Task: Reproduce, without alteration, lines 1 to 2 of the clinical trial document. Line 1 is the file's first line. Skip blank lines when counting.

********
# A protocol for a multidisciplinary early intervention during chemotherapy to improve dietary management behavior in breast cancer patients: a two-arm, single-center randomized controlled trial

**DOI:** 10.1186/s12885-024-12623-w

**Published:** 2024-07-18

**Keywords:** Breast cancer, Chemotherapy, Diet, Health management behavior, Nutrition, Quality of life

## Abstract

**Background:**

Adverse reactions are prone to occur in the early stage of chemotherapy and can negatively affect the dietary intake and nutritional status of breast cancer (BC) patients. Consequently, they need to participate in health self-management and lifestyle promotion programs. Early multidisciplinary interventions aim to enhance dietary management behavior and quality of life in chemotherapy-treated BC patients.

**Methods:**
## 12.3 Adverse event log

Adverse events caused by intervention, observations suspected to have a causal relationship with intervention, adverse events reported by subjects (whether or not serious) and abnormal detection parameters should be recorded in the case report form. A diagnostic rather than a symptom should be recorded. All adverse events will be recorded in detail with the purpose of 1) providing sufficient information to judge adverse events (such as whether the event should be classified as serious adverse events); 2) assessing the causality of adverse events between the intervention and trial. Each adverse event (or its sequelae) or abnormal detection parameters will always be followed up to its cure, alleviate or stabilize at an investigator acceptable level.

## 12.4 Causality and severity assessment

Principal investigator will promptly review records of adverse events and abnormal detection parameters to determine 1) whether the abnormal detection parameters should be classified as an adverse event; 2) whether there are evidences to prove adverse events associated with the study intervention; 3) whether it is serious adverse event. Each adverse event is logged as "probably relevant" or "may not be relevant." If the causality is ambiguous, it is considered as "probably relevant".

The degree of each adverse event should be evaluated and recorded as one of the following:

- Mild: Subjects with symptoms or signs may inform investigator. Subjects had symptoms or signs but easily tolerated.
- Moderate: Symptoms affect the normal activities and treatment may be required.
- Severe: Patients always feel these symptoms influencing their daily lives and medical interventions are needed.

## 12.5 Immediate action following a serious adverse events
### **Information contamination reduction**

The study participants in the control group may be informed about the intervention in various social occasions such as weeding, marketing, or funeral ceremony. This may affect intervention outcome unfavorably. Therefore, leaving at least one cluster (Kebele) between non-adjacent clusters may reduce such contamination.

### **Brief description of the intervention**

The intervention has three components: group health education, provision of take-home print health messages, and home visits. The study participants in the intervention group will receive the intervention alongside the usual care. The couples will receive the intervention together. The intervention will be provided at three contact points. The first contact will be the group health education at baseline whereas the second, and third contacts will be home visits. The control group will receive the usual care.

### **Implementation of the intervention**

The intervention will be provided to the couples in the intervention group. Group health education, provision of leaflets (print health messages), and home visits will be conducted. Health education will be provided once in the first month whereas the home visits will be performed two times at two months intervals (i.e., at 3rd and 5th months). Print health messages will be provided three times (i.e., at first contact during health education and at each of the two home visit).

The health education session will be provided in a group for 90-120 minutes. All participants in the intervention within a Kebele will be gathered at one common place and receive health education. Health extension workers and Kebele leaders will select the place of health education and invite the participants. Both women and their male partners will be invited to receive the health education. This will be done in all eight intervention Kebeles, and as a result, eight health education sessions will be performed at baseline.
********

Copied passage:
# A protocol for a multidisciplinary early intervention during chemotherapy to improve dietary management behavior in breast cancer patients: a two-arm, single-center randomized controlled trial

**DOI:** 10.1186/s12885-024-12623-w